LED Color Organ – 3 Chl
Over the past year, I had been selling my old fashion TRIAC / incandescent color organ. Though an improved “phase modulated” circuit, over 70’s vintage SCR color organs, it still operated at full AC line voltage. To keep it safe, I only allowed the audio to come into that circuit by way of a microphone.
In the last 20-years, LED technology has improve such that it is now just starting to replace older technologies in illumination. A few LED color organ kits are on the market, and I’m throwing my own design into the mix. It has a few features that will differentiate it from other designs: Audio can either come in thru a microphone, or a direct electrical connection. The LED intensity is pulse width modulated, which in itself is not unique, but can also be synchronized to the AC line, so that this circuit can drive “random phase” solid state relays, to drive 120V (or 240V) incandescent lamps. I will also sell a 3-chl solid state relay kit, separately, that will plug right into this board.
(Click on Photo, below, to view video):
Since, this kit drives LEDs, and intended to drive 12V LED strips, it runs off of low voltage. Either “12VDC” (10V to 15V), or 9VAC. This makes this kit quite safe. Maybe even kid-safe, with exception of letting a little tyke handle a hot soldering iron and lead solder.
Below is the schematic of the kit (click on drawing to enlarge):
Audio can enter the circuit in two ways. Either thru the microphone, X1, or thru connector P1. P1 is an RCA phono jack, which is the common audio connector found on the back of most stationary home electronics. The interconnecting cables can be found in many stores, including Walmart, and Target. I would usually list RadioShack, but that horse is pretty much dead. The two different audio sources, can have their levels adjust by R1.
The audio is amplified by one stage of U1, before being fed to three separate filter circuits. Each uses a stage of U1, and allows only certain frequency range to pass thru. They are 2nd order filters, that are more selective (limiting) than the 1st order filters used on my other 3 chl color organ circuit. The three audio (A_LO, A_MD, and A_HI), are then fed to their respective envelope demodulator, so that the signal that sets the light intensity, is envelope (transient maximum level) of the audio. To make sure that the 0.7V diode drops, of D1 thru D3, don’t mask the lowest audio levels, the signal is pre-biased, so those diodes are already conducting, past that 0.7V level. The audio signals, A_LO thru A_HI, idle at VG (~6V), while the envelopes, E_LO thru E_HI, idle at VB, which is 0.7V lower.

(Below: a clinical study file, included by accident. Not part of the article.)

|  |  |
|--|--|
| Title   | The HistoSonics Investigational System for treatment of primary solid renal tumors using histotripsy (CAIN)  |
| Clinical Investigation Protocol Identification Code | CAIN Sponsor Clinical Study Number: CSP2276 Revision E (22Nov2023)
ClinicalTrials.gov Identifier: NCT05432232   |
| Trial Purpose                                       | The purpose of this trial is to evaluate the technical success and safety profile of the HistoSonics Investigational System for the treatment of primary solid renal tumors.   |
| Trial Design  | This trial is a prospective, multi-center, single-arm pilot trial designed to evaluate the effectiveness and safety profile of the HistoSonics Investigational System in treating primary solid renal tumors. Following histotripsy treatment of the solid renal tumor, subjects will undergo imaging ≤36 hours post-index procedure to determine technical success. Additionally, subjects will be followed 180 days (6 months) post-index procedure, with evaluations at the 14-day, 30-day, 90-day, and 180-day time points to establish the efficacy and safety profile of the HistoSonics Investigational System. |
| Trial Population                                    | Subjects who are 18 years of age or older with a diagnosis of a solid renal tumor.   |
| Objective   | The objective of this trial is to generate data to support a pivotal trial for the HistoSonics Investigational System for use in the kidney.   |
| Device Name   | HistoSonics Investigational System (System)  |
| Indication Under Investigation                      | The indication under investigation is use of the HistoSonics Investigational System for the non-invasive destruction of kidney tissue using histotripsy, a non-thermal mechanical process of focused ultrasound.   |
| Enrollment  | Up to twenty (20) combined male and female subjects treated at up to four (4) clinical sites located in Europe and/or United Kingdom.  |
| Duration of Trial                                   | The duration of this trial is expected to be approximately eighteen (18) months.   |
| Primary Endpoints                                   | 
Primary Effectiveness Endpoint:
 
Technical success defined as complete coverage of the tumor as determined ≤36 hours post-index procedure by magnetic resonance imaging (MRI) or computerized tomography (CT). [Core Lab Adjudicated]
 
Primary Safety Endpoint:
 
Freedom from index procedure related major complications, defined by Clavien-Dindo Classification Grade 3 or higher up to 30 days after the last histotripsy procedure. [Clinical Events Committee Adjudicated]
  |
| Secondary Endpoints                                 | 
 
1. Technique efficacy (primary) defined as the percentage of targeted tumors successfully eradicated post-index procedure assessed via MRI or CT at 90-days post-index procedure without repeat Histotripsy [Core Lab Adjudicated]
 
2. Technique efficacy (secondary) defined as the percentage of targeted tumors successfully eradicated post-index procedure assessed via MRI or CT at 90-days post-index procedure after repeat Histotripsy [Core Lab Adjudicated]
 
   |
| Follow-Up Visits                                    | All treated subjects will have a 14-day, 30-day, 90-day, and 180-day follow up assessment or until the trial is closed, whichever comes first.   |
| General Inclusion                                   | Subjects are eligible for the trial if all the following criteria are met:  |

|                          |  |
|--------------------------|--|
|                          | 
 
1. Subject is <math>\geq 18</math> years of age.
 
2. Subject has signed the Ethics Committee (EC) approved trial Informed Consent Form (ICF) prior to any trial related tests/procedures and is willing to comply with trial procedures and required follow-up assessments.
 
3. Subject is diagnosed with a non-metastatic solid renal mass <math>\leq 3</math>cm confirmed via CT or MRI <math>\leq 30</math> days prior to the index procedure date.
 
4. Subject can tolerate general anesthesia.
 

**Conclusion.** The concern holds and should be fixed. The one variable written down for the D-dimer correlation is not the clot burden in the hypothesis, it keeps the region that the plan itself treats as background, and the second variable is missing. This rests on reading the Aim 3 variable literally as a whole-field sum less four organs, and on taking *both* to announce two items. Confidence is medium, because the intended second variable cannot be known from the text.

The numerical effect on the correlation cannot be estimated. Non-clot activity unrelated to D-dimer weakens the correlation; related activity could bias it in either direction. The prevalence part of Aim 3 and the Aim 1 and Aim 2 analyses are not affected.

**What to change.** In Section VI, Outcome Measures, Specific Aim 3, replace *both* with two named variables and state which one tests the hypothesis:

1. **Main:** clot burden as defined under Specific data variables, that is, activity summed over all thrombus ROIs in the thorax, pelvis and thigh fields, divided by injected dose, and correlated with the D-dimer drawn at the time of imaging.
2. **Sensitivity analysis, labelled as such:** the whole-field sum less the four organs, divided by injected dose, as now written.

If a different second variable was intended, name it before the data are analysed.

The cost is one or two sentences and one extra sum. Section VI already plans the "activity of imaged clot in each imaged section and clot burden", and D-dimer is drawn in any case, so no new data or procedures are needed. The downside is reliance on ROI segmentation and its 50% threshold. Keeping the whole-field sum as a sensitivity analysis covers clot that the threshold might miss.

U2 converts these audio envelopes (E_LO, E_MD, and E_HI) to modulated pulse trains. One stage of U2 can either be set to act as a free-running pulse generator, at roughly 110Hz, for DC power operation, or issue pulses at the AC zero crossings, when AC power is available, and used. There are jumpers J6 and J7 to select which mode is to be used. AC power is needed if the solid state relays are to be used. In either case, the resultant pulse train (free-running 110Hz “DC”, or sync’d 100Hz/120Hz “AC”) will pulse and reset a sawtooth ramp. This ramp, starts high, and slowly ramps to a lower voltage, until reset, high again, by the next pulse. The Ramp is fed to the inverting input of the other 3 U2 stages. At some point, the Ramp voltage drops below the level of the envelope signals, fed to their respective U2 non-inverting input. When that happens the output of that stage will swing to the positive power rail. The higher the envelope level, the earlier in the ramp cycle, that will occur. The result is wide pulses for high signal levels, and narrow to low signal levels.
When used with AC, and AC selected, this pulse is perfect for triggering the TRIACs of random phase solid state relays. With either selection, it will nicely vary the brightness of LEDs. LEDs and/or solid state relays are driven from high current darlington drivers in U3 (ULN2004). Each channel can safely drive upto 750mA of current. This is the equivalent of 10 15-LED 12V strips (or 150 LEDs per channel).